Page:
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Russian hackers are at it again, this time on Google Drive

Glasses in front of computer representing the hacking of Google Drive.

The hackers behind the infamous SolarWinds breach of 2020 appear to be at it again, this time using Google Drive to both hide and deliver malware, reports TechCrunch.

The Russian Foreign Intelligence Service hacking branch, also known as APT29, appears to have used Google Drive to deliver malware to “diplomatic missions and foreign embassies in Portugal and Brazil.” While APT29 has reportedly used Dropbox for “command and control infrastructure” purposes in at least one notable campaign, this weaponization of Drive seems to be an escalation of the prior cloud storage usage.

Palo Alto Networks’ Unit 42, a threat intelligence group, suggests that this usage of cloud storage will make tracking APT29’s movements and operations extremely difficult, especially when combined with encryption.

This is concerning for a lot of reasons, a major one being the recent rise in malicious activity from Russia. Both Google’s Threat Analysis Group and the EU foreign service have reported increases in Russian hacking activity in various contexts, including an app targeting Ukrainians and malicious activity across Europe.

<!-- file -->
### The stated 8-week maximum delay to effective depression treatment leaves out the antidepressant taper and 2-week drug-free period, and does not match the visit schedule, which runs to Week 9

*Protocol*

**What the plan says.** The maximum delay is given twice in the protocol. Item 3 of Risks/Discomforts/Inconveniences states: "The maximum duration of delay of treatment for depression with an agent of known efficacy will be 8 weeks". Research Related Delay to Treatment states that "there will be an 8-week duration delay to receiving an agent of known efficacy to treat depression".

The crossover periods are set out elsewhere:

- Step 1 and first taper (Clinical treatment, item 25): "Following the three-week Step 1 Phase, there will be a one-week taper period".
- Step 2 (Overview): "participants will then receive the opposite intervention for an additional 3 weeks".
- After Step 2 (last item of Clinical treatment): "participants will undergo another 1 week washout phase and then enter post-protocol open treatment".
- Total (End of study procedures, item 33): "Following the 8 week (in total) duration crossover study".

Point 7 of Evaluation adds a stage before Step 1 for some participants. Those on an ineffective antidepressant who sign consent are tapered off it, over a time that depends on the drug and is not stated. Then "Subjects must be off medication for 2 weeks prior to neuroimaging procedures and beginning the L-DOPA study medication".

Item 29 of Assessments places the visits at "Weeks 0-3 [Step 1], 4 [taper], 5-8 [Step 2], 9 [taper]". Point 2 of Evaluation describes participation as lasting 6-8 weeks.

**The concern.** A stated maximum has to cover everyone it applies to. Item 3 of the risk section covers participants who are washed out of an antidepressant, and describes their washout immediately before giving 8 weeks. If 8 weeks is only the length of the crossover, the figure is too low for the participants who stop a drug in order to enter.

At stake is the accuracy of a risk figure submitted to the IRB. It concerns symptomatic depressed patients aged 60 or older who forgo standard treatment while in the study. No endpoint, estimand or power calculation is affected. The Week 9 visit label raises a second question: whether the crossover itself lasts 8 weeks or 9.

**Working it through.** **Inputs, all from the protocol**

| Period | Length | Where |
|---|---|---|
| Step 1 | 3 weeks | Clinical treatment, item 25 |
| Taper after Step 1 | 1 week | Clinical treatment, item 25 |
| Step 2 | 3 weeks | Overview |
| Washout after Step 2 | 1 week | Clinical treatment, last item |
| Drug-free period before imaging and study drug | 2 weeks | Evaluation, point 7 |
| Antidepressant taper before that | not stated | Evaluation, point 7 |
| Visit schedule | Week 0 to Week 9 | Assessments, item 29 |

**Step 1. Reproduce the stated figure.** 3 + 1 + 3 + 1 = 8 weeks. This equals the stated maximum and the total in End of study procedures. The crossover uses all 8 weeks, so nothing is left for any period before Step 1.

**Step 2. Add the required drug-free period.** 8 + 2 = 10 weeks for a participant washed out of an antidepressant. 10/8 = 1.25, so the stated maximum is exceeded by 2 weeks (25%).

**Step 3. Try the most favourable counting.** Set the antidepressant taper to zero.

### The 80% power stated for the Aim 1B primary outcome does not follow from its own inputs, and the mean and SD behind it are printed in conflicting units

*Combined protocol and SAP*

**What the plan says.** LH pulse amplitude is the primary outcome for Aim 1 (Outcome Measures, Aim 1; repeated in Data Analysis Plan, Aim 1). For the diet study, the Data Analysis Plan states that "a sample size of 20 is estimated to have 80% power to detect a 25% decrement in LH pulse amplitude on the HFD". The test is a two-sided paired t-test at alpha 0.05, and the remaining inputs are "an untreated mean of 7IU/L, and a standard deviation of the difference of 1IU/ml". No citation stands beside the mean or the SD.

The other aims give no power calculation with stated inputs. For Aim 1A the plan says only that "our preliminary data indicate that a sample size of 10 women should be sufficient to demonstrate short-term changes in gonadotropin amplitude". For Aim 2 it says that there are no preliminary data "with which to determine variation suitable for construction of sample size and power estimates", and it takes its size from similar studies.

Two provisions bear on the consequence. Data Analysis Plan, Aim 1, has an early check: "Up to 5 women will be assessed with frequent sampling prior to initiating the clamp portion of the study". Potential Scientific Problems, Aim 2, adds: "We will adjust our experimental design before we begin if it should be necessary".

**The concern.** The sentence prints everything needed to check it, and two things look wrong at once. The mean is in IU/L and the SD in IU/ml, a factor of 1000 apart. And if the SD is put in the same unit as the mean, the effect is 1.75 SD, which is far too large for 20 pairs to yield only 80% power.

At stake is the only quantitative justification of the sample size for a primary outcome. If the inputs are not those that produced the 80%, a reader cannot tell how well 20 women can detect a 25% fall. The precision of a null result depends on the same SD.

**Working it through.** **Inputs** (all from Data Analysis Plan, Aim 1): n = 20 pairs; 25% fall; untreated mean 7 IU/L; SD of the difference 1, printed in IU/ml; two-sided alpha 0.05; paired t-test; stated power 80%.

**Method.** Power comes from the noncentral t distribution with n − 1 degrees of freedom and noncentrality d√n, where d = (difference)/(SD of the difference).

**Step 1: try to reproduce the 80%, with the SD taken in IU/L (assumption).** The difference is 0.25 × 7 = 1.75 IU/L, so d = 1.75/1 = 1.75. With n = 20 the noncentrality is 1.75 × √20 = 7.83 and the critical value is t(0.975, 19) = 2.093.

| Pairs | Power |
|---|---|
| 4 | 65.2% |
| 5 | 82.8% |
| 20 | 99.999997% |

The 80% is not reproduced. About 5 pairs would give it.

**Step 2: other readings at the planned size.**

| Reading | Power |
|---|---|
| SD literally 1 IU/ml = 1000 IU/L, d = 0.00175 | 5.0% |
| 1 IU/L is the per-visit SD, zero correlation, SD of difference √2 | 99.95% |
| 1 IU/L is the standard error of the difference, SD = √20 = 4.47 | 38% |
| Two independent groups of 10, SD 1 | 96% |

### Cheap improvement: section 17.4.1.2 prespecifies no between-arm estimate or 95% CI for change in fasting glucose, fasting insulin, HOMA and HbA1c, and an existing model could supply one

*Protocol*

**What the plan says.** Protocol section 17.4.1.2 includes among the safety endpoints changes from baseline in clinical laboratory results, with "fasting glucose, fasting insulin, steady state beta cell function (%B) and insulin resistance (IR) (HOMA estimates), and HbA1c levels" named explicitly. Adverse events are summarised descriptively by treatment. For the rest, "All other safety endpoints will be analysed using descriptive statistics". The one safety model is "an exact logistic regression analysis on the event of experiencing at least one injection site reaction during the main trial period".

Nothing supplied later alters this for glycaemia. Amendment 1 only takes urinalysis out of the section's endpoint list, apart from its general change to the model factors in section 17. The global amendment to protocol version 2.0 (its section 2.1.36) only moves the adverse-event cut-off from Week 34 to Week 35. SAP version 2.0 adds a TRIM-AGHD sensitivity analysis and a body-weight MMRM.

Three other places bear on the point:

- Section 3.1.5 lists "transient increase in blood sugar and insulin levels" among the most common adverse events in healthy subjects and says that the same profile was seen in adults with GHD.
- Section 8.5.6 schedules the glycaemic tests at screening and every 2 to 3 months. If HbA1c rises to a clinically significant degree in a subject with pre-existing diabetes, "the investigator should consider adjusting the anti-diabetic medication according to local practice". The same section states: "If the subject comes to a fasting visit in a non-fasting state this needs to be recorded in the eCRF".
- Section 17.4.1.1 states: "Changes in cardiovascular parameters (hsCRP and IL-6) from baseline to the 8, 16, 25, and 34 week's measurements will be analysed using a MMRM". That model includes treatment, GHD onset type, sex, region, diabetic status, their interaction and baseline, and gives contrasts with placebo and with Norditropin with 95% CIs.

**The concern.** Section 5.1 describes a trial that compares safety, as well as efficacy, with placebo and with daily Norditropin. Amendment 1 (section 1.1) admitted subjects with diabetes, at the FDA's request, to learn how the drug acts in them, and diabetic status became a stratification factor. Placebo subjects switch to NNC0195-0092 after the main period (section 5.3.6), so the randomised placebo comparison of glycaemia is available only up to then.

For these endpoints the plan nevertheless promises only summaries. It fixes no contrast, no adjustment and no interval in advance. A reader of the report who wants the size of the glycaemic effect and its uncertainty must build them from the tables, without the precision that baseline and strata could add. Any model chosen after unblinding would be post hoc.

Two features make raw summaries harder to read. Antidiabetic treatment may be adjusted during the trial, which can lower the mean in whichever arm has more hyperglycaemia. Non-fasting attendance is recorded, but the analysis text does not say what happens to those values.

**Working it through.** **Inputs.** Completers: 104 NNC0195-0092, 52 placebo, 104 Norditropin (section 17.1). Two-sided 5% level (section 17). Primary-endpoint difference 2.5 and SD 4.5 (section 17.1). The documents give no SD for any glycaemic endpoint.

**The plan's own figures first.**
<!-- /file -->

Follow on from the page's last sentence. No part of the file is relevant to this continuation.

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With this increase in malicious activity, anyone associated with or in charge of a possible target should be taking significant steps to shore up their cybersecurity protocols.

David Wolpoff, a cybersecurity expert and CTO of Randori, posits that the most important mindset doesn’t involve establishing certainty that you or your network are never compromised; it’s ensuring that, when your network is invariably compromised, the hack is ultimately unsuccessful in its primary goal.

“The way I judge these events is not by whether someone is hacked, but by how much effort the adversary needed to expend to turn a compromise into a meaningful breach,” says Wolpoff.

“These breaches are reminders that nobody is immune to risk or being hacked…every company is subject to the same reality: Compromise is inevitable.”

Google Drive is ubiquitous enough that one can expect to see this tactic used a la SolarWinds sooner or later, with the former more likely than not. As Wolpoff suggests, working to minimize the number of possible damage attackers can do while brushing up on security literacy across your workplace is the best use of your time for now.

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Jack Lloyd has a BA in Creative Writing from Forest Grove's Pacific University; he spends his writing days using his degree to pursue semicolons, freelance writing and editing, oxford commas, and enough coffee to kill a bear. His infatuation with rain is matched only by his dry sense of humor.

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